New research using a computational model shows how the human brain’s face-recognition mechanism works.
Researchers at the Massachusetts Institute of Technology have designed a machine-learning system that implemented a model that seems to capture aspects of human neurology that previous models have missed and trained it to recognize particular faces by feeding it a battery of sample images.
The trained system included an intermediate processing step that represented a face’s degree of rotation but not the actual direction. This property wasn’t built into the system, but emerged spontaneously from the training process and it duplicates an experimentally observed feature of the primate face-processing mechanism, which indicates that the system and the brain are doing something similar.
Tomaso Poggio, a professor of brain and cognitive sciences at MIT and director of the Center for Brains, Minds and Machines (CBMM), a multi-institution research consortium funded by the National Science Foundation, explained that the results may need to be looked at further.
“This is not a proof that we understand what’s going on,” Poggio said in a statement. “Models are kind of cartoons of reality, especially in biology. So I would be surprised if things turn out to be this simple. But I think it’s strong evidence that we are on the right track.”
The research includes mathematical proof that the particular type of machine-learning system used will inevitably yield intermediary representations that are indifferent to angle of rotation.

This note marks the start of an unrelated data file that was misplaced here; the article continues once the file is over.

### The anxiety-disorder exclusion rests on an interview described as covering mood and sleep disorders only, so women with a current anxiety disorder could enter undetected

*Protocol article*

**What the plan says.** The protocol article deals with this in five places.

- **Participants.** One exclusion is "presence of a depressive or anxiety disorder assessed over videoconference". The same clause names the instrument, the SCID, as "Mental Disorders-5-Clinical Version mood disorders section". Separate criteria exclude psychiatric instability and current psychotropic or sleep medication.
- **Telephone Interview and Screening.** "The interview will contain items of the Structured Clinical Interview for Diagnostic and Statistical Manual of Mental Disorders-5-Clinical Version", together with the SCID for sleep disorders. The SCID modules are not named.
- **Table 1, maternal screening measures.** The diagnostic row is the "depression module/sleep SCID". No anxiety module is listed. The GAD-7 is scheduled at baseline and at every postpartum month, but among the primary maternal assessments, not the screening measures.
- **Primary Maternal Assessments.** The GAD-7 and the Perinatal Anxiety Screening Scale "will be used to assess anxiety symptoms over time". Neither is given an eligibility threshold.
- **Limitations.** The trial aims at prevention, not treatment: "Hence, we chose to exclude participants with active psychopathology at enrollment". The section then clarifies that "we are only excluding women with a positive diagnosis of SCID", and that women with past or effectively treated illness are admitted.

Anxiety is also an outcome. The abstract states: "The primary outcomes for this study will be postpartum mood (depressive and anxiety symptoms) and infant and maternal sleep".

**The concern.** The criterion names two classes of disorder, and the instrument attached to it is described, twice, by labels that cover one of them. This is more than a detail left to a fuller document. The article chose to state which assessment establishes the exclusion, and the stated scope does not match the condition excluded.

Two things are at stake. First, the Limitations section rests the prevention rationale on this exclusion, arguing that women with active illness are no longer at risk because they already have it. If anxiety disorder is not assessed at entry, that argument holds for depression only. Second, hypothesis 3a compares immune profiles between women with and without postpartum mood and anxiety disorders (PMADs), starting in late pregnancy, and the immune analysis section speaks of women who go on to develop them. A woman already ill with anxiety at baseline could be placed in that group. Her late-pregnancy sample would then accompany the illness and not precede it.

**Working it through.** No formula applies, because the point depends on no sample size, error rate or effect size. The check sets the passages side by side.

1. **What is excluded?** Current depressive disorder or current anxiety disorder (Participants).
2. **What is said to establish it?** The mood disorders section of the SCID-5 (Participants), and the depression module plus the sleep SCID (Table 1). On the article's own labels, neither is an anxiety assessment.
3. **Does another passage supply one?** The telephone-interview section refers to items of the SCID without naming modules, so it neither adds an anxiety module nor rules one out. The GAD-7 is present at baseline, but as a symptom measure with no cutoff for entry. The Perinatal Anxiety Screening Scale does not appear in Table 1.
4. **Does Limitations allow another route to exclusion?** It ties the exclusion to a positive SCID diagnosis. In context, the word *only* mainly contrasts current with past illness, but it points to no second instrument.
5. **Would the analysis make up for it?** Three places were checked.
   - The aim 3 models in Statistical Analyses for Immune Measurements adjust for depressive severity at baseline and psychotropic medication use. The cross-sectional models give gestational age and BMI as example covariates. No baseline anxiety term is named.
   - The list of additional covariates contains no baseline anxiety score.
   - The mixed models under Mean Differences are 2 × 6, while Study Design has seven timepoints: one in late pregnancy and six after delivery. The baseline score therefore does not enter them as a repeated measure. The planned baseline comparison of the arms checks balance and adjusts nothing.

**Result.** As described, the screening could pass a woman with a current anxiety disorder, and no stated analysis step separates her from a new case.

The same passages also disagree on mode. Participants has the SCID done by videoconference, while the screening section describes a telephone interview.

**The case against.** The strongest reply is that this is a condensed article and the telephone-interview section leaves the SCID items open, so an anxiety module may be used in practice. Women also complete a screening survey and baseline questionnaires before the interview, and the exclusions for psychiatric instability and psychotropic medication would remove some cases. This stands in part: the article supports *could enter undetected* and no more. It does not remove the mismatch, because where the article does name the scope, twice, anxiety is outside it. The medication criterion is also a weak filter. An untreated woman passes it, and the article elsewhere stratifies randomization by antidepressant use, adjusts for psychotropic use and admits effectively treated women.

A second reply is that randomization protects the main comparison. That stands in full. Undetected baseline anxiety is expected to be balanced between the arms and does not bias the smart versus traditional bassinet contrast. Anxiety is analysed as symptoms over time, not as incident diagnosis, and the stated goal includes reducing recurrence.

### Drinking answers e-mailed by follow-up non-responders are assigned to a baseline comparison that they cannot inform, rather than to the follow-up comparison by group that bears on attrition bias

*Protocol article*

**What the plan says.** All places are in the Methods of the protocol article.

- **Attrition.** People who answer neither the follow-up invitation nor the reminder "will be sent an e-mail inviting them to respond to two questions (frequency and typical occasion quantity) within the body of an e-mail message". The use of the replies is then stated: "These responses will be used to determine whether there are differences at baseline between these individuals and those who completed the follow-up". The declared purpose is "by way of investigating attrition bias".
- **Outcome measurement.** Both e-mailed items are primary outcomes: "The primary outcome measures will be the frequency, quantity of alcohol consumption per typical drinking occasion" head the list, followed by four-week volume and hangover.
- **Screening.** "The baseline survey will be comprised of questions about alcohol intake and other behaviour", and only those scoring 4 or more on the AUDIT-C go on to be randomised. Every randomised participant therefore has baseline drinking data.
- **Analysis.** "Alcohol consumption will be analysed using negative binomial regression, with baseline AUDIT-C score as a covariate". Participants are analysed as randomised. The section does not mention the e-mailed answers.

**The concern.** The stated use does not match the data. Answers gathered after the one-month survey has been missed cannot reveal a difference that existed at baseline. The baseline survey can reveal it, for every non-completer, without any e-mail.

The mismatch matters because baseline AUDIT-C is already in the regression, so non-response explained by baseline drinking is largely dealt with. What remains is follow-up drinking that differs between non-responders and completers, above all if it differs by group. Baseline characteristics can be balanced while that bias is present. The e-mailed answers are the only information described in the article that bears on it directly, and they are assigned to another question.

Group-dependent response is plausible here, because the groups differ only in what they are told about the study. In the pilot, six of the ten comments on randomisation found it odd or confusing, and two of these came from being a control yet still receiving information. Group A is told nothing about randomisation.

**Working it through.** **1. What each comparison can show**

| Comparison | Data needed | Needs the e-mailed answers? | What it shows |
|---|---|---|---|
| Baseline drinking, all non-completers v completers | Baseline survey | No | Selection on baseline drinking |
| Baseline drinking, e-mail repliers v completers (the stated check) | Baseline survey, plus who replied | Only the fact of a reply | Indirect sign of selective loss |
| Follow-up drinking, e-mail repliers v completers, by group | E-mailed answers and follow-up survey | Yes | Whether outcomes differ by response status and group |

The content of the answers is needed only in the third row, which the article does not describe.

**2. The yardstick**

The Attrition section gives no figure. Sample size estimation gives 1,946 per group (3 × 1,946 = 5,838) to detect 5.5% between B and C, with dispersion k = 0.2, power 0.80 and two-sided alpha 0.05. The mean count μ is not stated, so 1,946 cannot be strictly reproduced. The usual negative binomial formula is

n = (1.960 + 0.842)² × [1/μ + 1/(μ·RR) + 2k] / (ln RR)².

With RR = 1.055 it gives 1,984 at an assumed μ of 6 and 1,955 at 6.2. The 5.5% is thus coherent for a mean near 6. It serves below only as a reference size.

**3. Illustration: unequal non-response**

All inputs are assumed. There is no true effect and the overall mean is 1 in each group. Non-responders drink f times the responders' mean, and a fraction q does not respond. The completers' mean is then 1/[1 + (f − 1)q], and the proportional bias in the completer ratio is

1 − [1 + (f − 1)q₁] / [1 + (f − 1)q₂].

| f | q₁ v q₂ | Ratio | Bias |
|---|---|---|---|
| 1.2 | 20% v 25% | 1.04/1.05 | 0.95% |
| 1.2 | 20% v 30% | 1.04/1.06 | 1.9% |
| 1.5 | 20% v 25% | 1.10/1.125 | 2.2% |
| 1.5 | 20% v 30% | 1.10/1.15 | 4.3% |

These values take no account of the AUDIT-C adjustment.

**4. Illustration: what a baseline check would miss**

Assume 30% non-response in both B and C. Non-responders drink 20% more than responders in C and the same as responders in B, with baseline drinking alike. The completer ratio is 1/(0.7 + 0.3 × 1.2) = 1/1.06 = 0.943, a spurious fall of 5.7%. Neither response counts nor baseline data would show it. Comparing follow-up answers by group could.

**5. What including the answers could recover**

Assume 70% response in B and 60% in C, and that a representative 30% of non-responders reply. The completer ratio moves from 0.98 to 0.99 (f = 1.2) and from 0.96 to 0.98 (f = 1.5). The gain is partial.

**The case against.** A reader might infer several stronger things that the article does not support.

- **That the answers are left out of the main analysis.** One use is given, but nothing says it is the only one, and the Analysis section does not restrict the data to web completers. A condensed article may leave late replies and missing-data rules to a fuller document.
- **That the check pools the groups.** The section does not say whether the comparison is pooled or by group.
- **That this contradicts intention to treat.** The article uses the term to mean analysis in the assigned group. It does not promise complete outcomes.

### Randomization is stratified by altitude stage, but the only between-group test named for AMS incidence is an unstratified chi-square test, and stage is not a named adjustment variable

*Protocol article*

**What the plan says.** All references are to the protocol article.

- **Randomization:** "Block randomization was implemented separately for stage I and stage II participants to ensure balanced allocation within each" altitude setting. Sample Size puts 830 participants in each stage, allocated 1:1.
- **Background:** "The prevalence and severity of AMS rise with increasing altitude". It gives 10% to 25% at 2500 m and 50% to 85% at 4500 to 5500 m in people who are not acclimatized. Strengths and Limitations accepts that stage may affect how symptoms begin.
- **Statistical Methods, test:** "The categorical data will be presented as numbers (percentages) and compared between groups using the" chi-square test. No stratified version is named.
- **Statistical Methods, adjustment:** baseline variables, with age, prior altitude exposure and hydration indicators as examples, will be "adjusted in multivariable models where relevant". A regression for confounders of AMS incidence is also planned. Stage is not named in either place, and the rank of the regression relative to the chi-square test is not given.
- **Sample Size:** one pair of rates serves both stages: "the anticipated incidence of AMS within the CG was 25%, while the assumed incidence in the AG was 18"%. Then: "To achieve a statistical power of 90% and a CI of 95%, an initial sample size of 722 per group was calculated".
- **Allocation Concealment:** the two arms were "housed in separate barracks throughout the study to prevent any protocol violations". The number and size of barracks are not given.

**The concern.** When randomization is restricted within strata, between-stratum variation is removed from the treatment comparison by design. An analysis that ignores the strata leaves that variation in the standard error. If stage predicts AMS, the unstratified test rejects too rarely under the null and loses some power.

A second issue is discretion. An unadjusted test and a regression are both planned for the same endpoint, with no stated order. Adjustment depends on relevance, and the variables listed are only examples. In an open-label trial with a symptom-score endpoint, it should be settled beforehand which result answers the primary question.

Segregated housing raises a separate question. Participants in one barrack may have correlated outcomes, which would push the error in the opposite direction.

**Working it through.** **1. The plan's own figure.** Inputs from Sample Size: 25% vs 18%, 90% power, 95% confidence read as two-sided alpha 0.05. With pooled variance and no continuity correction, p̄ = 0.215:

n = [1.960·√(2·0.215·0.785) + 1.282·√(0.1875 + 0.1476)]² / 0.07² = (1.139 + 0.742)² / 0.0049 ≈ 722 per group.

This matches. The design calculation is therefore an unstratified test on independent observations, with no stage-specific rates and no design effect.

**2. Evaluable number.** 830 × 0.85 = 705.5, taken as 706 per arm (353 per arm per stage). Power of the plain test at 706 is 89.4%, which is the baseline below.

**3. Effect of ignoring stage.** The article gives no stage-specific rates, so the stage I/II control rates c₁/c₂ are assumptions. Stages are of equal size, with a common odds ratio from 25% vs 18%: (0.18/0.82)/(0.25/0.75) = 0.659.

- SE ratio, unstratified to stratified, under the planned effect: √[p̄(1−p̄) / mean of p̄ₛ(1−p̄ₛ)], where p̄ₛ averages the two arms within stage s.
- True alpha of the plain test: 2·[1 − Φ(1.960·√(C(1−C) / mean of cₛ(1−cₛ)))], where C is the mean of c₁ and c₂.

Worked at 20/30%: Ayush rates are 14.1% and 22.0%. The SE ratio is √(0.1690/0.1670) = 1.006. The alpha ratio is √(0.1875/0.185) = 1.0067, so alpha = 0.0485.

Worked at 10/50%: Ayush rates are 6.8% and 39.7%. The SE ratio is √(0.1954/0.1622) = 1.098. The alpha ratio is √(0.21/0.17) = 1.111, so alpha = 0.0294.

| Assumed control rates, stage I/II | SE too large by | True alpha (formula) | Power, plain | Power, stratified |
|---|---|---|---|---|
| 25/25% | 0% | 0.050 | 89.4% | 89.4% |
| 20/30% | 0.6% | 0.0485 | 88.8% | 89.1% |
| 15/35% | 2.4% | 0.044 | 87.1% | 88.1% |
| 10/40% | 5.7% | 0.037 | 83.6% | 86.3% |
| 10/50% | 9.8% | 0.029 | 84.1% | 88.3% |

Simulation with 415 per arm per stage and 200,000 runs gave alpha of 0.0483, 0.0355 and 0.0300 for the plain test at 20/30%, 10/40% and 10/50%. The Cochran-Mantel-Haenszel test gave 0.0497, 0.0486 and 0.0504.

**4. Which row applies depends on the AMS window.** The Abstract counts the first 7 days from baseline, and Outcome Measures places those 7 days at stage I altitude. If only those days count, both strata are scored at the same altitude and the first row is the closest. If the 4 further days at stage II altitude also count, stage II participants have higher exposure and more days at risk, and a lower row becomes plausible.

Poggio said he believes that the brain must produce “invariant” representations of faces and other objects, meaning representations that are indifferent to objects’ orientation in space, their distance from the viewer or their location in the visual field.
The neurons in an intermediate region appear to be mirror symmetric, meaning they’re sensitive to the angle of face rotation without respect to direction.
“It was not a model that was trying to explain mirror symmetry,” Poggio said. “This model was trying to explain invariance and in the process, there is this other property that pops out.”
The machine-learning system is a neural network—which consists of very simple processing units, arranged into layers that are densely connected to the processing units—which roughly approximates the architecture of the human brain.
Data is fed into the bottom layer of the network, which processes them in some way and feeds them to the next layer.
The output of the top layer is correlated with some classification criterion, like correctly determining whether a given image depicts a particular person.
During the training the researchers used a variation on Hebb’s rule— “neurons that fire together wire together”—which means as the weights of the connections between nodes are being adjusted to produce more accurate outputs, nodes that react in concert to particular stimuli end up contributing more to the final output than nodes that react independently or not at all.
This approach ended up yielding invariant representations but the middle layers of the network also duplicated the mirror-symmetric responses of the intermediate visual-processing regions of the primate brain.
Poggio is joined on the paper by several other members of both the CBMM and the McGovern Institute: first author Joel Leibo, a researcher at Google DeepMind, who earned his Ph.D. in brain and cognitive sciences from MIT with Poggio as his advisor; Qianli Liao, an MIT graduate student in electrical engineering and computer science; Fabio Anselmi, a postdoc in the IIT@MIT Laboratory for Computational and Statistical Learning, a joint venture of MIT and the Italian Institute of Technology; and Winrich Freiwald, an associate professor at the Rockefeller University.